As recently as a few years ago, offshore funds established for public distribution in Japan were required to be domiciled in an OECD country in order to receive the blessing of the Japanese regulators. With enhancements in regulatory oversight having been implemented to address recommendations made by the Financial Action Task Force ("FATF"), several additional jurisdictions are now considered to be acceptable. Most notable of these is the Cayman Islands. In contrast to a number of OECD countries, the Cayman Islands is widely regarded as being a more expedient and less expensive place in which to establish and maintain a fund and also provides sponsors with greater flexibility in their selection of service providers. For instance, the Cayman Islands permit delegation of administrative and custodial functions to other locations. For investment managers and investors based in the Asian time-zone, the benefits of having services conducted during their own business hours means real-time access to administrative resources.
A Japanese institution with significant investible capital may often establish a proprietary investment program tailored to its specific investment requirements. The services of an external investment manager may be engaged to operate the program and, in such cases, a corporate structure may be suitable for its purposes. Where an institution offers its fund to third-party investors, the fund structure will often assume greater complexity. The structure will generally be designed to reflect the specific requirements of the prospective investors to which it is targeted. For instance, it may address different risk appetites by offering share classes denominated in different currencies, with different distribution entitlements or with different principal protection features. The fund may also take the form of a trust rather than a corporation given the different Japanese tax and accounting treatments that each vehicle may accord the investor.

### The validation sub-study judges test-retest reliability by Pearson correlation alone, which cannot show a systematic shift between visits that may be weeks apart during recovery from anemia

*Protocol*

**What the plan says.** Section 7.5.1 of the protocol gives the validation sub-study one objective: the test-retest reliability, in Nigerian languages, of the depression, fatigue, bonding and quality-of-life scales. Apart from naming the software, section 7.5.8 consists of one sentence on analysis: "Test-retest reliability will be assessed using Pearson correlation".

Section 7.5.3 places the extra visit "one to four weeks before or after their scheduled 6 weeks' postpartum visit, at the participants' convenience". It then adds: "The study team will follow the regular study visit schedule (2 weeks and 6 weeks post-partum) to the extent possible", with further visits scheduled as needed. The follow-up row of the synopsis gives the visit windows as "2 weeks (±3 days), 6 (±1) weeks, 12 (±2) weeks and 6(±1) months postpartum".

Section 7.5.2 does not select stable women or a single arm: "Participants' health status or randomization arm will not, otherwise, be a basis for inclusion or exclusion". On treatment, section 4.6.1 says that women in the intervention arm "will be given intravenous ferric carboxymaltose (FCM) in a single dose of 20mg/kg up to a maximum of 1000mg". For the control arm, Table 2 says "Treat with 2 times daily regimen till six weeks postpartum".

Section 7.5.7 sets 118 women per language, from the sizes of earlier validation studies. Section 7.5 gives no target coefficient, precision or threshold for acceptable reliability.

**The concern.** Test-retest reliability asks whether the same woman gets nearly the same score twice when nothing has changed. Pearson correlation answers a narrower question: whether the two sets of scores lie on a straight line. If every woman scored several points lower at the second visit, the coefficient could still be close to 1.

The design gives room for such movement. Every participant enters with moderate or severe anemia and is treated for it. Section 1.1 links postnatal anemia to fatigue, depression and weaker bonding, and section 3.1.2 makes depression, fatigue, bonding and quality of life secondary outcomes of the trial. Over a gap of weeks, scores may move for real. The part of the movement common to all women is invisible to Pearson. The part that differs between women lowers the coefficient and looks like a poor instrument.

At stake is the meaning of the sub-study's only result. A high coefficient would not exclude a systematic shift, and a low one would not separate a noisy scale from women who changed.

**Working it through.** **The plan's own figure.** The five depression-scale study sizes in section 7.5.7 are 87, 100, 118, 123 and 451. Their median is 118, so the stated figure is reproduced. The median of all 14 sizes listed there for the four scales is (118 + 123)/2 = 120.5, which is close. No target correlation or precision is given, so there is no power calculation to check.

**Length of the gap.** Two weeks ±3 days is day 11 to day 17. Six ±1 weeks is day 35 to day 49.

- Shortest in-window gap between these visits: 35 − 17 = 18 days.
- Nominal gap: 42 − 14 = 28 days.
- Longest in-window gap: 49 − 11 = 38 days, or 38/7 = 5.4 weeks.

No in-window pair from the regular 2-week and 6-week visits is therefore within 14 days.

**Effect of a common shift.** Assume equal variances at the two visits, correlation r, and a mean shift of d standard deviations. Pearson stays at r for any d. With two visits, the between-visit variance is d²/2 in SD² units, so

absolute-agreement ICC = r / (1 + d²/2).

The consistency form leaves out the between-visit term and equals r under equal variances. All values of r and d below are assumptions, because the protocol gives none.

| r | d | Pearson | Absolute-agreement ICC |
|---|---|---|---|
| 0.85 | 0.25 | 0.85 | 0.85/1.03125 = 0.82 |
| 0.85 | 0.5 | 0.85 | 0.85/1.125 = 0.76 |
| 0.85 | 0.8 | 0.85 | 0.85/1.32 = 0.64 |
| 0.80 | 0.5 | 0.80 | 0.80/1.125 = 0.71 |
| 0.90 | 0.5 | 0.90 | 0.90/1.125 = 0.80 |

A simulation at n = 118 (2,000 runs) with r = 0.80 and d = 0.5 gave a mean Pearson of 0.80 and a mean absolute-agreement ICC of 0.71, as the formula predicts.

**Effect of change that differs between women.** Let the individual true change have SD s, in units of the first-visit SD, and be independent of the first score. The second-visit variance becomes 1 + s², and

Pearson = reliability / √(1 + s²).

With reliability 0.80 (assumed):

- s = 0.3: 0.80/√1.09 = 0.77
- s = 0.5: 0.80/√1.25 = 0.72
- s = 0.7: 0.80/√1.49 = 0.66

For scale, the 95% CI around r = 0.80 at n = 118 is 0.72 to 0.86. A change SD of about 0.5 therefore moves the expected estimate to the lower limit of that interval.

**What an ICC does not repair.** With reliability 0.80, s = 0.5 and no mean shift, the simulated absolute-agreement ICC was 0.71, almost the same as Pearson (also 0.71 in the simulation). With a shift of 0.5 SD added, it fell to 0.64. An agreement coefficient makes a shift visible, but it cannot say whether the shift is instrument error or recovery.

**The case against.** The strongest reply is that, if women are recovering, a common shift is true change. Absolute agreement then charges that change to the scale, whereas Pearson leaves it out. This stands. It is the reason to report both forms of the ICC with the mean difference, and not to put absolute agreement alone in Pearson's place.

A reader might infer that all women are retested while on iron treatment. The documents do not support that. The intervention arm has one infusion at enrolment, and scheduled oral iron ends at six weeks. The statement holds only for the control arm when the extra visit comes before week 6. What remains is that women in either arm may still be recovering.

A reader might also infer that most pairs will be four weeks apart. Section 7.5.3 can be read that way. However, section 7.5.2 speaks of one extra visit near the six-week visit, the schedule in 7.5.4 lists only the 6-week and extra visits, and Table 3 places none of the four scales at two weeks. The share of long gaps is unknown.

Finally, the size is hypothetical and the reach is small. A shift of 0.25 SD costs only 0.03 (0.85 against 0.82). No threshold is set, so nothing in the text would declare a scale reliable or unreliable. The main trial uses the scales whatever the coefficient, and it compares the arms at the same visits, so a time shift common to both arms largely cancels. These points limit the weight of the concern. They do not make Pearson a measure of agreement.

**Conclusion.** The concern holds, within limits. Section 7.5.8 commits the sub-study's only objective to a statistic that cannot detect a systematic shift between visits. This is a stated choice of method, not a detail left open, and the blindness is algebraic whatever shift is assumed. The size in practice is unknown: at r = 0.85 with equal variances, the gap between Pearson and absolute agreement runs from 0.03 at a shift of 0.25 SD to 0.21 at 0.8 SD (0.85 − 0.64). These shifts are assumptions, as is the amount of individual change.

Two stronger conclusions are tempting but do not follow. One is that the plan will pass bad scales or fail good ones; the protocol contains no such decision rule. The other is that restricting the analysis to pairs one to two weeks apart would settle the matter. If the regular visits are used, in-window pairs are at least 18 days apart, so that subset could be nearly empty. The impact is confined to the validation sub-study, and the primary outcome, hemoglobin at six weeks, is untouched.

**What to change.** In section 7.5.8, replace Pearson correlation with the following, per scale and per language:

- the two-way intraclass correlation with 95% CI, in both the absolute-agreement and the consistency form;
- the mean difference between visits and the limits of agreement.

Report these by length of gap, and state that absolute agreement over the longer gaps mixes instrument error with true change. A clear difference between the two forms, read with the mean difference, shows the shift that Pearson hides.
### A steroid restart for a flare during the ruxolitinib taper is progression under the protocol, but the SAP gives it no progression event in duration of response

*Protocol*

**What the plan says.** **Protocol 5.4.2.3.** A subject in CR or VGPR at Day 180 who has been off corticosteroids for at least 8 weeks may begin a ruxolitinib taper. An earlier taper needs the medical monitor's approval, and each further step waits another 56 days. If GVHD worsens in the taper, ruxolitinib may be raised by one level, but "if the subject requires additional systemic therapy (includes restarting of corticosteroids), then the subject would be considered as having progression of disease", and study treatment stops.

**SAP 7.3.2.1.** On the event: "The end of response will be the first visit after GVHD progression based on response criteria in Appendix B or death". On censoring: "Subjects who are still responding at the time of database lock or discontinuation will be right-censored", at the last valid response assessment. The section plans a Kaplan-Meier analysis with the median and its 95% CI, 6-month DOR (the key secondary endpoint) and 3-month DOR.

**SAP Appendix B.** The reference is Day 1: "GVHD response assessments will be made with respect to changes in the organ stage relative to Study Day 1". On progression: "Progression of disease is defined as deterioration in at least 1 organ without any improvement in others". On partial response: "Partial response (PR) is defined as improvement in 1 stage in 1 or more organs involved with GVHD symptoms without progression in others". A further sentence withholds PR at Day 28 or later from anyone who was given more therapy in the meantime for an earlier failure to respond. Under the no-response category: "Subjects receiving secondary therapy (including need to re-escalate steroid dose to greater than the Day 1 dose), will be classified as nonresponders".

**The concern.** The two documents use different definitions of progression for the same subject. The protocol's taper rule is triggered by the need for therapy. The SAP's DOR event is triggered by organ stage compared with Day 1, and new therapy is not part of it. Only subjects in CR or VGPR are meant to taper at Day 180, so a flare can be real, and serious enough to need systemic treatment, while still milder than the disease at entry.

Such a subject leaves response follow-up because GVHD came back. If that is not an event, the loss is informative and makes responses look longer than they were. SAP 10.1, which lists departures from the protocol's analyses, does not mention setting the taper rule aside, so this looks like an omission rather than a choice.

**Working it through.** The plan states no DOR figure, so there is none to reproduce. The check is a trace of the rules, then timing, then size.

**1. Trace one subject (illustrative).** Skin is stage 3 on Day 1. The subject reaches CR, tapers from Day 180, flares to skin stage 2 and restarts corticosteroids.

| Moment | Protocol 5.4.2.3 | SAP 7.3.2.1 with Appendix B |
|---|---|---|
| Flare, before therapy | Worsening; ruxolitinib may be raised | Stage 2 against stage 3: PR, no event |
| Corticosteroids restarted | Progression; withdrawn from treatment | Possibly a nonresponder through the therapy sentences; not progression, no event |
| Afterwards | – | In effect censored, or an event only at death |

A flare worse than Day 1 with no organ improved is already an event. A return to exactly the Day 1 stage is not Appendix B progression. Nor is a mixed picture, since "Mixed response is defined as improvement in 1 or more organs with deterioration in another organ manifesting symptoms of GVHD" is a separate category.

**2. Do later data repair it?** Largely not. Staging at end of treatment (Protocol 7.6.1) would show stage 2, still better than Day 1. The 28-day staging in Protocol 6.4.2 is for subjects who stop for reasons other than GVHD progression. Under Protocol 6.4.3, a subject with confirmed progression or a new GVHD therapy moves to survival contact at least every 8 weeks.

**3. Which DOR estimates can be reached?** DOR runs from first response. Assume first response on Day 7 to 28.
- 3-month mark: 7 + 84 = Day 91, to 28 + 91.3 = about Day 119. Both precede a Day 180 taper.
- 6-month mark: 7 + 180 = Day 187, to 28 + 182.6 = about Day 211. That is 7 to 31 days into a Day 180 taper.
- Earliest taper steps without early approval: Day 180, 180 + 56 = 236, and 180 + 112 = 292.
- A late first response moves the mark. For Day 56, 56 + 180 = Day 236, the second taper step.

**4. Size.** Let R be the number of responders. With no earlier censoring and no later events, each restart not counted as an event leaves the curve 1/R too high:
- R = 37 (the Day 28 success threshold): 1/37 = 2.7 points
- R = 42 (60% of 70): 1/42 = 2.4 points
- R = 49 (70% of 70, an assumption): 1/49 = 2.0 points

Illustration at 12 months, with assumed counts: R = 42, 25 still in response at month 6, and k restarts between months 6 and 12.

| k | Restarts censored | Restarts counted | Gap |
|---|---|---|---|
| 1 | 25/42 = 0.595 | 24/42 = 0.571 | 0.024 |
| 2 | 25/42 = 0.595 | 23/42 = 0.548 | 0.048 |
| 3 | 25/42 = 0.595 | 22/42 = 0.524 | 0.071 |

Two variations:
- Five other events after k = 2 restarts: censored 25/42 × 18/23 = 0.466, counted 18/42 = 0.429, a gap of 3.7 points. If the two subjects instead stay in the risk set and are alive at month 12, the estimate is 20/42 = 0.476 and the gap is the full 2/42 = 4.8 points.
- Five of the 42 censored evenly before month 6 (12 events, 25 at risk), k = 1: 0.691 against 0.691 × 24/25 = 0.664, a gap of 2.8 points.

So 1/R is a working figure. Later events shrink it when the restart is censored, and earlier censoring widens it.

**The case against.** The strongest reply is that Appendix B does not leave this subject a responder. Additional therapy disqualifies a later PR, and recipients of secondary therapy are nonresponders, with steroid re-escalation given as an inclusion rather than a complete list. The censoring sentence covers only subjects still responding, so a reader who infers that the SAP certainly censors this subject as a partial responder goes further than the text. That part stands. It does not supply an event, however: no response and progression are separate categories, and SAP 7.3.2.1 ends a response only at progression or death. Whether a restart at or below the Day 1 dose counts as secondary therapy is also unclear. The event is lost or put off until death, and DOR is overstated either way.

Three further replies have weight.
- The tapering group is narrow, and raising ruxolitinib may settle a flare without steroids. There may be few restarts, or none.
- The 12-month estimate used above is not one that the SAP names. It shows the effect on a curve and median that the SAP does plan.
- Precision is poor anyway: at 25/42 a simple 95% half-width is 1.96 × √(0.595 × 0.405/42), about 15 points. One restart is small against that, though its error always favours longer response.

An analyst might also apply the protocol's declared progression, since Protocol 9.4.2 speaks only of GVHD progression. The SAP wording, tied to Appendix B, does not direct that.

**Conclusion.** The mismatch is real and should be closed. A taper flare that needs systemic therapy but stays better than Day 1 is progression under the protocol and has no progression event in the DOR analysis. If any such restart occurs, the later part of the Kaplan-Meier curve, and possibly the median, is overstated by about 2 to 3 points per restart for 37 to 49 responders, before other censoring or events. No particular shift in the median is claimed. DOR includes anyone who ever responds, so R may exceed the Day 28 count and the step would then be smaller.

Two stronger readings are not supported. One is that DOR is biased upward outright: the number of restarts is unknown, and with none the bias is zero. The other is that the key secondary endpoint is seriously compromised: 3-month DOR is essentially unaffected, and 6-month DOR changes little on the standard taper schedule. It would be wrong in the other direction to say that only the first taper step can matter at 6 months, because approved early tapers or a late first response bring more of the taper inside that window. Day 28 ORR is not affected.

The most suitable fund structure will be determined in consultation with legal counsel, after careful consideration of all relevant legal, tax and regulatory considerations. It is essential that the administrator has the requisite knowledge, systems and infrastructure to support all fund types and structures designed for Japanese institutional investment.
An experienced administrator can offer a sponsor considerable practical and technical knowledge during a fund's establishment. The administrator should have a thorough understanding of various fund types (such as hedge funds, funds-of-funds and funds which incorporate capital guarantee features) and fund structures (such as corporations, trusts, partnerships, master/feeders, multi-series and multi-class funds) and also why such structures are used.